Our industry faces a fundamental reorientation around notions of trust and privacy. Users desire the freedom to connect freely in safe and trusted spaces and that their information won’t live permanently online. In an era of information overload, they’re plagued with the questions of who is sharing my information and how is it being used? Will it be targeted to deliver me an ad I don’t want to see?
With this shift, marketers have the opportunity to innovate and build business opportunities including creating platforms for private sharing. Privacy and safety are much more than protective measures. If people know that their privacy is a priority beyond a multi-page policy, they’ll be much more inclined to connect authentically.
Let’s take a look at a few key themes and trends paving the way for a more permission-based, personalized future:
Small groups are by far the fastest-growing areas of online communication. Users increasingly want to connect privately in the digital equivalent of the living room. Groups are a means of encountering new ideas and people within platforms that form around the causes they are passionate about. They are a source for community-building.
For businesses, a few key benefits to a Facebook group, for instance, would include an added personal touch where users feel like they’re interacting with a human as opposed to a business. Marketers can also more easily drive a call-to-action or receive immediate feedback from their audience.
The Reddit community is a good example of this. The platform’s admins have and continue to learn invaluable insights from the platform’s hubs for genuine conversation, where vulnerability powers remarkable experiences. Specifically, unique subreddits for civil discourse like r/ChangeMyView or honest self-reflection like r/AmITheAsshole have informed Reddit’s transparent approach to communicating with its own users – and in turn – become the core playbook for Reddit’s Brand Strategy team.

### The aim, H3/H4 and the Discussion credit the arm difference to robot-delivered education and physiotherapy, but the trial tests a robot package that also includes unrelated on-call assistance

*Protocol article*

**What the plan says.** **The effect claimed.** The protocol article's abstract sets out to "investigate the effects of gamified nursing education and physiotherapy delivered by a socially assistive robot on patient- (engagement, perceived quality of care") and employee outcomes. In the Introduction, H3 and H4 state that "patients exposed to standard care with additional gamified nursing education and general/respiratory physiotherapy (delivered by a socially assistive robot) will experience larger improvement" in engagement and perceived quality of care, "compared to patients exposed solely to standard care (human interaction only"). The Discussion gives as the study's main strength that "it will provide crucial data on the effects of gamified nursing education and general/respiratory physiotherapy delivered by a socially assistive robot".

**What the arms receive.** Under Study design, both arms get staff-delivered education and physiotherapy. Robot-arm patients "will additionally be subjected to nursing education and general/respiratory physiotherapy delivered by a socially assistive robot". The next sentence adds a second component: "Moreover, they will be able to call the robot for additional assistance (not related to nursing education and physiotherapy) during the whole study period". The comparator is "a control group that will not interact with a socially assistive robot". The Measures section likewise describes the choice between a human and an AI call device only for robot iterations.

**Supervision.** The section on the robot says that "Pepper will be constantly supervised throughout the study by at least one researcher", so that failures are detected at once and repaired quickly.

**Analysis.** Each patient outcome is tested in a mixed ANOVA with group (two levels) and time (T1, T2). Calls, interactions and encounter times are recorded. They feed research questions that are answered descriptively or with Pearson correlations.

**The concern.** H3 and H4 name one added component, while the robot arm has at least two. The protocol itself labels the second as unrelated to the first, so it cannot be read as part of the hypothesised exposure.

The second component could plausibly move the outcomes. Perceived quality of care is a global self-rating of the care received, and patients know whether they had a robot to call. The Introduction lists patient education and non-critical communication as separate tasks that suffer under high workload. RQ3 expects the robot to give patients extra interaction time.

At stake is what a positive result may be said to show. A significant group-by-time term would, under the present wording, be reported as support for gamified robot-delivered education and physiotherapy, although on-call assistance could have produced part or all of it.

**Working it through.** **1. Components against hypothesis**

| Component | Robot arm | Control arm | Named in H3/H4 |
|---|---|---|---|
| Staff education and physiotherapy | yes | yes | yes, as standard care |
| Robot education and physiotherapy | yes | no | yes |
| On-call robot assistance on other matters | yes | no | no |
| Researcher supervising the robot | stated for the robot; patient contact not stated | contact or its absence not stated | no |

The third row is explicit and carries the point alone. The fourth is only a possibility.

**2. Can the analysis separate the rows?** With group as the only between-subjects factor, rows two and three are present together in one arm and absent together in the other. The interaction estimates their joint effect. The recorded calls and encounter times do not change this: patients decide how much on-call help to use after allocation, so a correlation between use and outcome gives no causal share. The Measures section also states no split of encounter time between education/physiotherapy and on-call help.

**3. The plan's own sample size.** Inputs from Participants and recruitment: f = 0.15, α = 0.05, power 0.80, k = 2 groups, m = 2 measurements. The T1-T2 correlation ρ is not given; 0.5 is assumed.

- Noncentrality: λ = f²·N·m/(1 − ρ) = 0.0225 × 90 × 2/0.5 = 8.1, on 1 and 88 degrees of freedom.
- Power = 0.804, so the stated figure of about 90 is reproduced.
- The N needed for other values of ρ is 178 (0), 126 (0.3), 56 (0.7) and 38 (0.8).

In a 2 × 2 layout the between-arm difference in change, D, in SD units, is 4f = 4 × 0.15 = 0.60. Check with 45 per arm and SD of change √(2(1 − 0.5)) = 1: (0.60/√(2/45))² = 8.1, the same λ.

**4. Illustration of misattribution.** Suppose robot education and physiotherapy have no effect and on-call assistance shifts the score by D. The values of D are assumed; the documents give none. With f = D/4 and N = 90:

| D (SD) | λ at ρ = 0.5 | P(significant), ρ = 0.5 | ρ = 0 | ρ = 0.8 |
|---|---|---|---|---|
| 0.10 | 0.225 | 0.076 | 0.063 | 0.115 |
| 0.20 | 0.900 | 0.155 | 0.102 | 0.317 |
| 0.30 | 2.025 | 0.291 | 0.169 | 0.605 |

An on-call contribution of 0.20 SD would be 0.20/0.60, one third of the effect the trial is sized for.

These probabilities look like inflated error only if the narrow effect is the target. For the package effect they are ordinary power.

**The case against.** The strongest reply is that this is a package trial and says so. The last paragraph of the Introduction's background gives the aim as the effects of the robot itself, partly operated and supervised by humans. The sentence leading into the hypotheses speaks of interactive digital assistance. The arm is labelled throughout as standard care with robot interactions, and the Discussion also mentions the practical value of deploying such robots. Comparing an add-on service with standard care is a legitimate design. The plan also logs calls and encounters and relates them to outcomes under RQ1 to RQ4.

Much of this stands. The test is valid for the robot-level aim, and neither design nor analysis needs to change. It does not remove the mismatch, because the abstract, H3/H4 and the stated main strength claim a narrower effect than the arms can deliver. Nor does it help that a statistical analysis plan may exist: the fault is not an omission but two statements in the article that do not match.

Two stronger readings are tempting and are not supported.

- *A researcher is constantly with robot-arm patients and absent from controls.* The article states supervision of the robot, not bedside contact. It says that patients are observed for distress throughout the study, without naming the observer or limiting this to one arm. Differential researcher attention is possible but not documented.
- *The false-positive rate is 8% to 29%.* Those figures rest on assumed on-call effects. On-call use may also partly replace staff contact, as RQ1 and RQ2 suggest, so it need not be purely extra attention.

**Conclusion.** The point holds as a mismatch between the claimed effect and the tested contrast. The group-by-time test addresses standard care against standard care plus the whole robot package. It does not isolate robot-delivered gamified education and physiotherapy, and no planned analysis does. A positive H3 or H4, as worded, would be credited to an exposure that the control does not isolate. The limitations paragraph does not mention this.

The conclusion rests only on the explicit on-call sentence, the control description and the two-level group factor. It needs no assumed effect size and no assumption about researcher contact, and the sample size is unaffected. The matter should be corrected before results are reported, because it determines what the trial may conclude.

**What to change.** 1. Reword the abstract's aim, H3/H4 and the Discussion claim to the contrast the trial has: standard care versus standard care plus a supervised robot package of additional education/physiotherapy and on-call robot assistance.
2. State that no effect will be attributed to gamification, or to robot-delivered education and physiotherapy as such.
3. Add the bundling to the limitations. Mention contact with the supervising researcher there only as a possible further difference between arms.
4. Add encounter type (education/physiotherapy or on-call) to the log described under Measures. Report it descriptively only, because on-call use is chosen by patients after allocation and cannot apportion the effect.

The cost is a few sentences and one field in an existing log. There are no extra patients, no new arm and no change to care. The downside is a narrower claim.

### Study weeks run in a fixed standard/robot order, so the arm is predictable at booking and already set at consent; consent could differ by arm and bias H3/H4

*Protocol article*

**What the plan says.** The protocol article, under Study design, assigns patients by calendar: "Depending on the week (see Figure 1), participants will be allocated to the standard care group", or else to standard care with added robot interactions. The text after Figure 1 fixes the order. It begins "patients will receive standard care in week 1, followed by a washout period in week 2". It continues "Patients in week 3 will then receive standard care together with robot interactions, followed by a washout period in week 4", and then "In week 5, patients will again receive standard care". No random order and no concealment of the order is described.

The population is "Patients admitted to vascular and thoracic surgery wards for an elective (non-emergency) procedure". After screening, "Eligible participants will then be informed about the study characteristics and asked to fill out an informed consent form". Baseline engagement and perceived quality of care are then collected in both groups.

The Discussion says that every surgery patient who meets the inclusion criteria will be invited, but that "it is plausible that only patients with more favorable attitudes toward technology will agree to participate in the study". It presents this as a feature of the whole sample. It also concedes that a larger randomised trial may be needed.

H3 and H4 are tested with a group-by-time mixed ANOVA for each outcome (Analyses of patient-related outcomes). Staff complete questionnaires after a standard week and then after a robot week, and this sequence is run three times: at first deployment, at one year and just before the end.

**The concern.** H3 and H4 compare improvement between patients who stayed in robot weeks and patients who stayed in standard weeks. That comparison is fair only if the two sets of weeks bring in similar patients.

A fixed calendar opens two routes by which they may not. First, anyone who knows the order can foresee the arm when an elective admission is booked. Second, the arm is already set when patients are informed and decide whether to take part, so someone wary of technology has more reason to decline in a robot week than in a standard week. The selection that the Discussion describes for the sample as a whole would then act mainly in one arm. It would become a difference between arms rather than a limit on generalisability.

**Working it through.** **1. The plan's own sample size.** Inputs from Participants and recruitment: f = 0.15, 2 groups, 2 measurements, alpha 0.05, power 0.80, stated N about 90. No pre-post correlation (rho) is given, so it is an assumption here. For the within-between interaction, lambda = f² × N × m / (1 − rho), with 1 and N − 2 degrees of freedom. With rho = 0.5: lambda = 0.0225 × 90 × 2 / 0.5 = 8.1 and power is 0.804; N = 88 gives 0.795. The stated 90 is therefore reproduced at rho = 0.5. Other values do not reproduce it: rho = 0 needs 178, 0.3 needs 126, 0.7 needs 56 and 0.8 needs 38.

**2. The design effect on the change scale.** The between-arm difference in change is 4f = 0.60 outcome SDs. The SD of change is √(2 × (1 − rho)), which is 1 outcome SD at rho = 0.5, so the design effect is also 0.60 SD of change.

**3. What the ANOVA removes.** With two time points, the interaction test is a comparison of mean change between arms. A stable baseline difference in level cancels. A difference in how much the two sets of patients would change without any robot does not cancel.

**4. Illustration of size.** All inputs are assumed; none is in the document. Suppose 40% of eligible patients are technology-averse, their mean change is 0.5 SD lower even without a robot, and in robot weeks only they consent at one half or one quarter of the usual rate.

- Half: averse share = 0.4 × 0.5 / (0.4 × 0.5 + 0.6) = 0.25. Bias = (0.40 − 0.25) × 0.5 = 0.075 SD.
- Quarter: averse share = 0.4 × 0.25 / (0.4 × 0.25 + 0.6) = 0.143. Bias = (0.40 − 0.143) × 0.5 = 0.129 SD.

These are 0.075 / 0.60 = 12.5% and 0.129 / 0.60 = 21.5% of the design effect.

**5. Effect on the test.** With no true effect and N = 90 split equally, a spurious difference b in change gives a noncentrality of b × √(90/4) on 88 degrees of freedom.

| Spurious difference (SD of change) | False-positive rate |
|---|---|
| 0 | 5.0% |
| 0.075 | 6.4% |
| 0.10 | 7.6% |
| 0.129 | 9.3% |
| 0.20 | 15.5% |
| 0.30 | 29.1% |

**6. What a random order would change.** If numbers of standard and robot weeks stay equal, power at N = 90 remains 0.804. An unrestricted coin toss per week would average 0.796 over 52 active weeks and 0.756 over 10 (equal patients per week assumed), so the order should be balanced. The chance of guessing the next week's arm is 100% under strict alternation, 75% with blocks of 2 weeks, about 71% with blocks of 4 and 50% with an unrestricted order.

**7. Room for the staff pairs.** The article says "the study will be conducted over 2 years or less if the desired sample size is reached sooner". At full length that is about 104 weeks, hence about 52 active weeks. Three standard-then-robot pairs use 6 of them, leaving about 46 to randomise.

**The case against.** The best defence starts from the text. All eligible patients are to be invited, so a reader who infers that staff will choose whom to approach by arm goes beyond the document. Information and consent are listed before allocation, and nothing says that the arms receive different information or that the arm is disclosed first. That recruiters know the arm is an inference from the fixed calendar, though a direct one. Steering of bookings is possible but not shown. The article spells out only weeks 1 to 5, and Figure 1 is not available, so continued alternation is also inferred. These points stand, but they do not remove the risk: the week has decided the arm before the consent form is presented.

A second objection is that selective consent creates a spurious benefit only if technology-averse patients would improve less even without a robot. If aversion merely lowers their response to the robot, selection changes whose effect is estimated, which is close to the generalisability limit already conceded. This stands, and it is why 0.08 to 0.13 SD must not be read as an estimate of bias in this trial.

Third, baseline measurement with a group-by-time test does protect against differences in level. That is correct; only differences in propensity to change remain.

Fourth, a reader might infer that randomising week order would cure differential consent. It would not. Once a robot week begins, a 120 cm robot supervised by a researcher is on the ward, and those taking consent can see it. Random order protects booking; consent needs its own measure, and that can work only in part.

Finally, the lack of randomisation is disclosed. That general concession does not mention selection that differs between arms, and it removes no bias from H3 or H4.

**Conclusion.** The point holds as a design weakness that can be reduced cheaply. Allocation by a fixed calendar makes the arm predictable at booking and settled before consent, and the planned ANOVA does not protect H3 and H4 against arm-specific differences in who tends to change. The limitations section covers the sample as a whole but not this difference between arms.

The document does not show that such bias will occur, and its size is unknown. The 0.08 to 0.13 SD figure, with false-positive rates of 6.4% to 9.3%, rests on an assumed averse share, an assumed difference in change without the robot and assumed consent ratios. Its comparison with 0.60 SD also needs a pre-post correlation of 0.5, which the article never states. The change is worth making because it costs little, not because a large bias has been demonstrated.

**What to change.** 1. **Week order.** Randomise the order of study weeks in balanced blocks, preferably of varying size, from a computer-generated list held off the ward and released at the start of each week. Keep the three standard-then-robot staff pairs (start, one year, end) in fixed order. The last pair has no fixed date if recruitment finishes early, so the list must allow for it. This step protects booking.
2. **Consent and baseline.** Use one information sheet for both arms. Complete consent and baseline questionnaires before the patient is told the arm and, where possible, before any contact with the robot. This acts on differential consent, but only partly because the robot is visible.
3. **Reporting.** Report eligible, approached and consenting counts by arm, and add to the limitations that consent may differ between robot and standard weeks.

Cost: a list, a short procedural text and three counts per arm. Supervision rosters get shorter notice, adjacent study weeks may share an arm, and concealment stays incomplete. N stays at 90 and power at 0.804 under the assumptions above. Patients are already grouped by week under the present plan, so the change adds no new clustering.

In today’s digital landscape, people are more cautious about having a permanent record of what they’ve shared. Enter the rising popularity of ephemeral stories.
The key elements of ephemeral marketing include authenticity, informality, and spontaneity, Audiences favor this type of content as it fosters a greater sense of excitement, trust, and loyalty. To execute this successfully, however, involves an astute understanding of your brand and what exactly you hope to achieve.
Sephora goes beyond advertising makeup products in its strategy by tapping into Instagram Stories to show shoppers how products work and look on actual people. The short videos also take the opportunity to offer additional product details than can be found on the website, as well as tips and reviews.
In the same vein of giving followers an educational “behind the scenes” look, NASA’s Stories often take viewers on tours of space labs across a mix of photos and video allowing for a more interactive experience. The majority of images are themed, employing consistent visual elements that create unity and clarity. This is important as different Stories from different brands play right after each other in the app.
According to Facebook CEO Mark Zuckerberg, the future of communication will increasingly shift to private, encrypted services. This is due to the overwhelming preference of social media users to interact one-on-one or with just a few friends. In addition, they want the confidence that they have clear control over who can communicate with them and who has access to what they share. Simple, intimate ways to engage will continue to dominate our industry’s services and products around these ideas.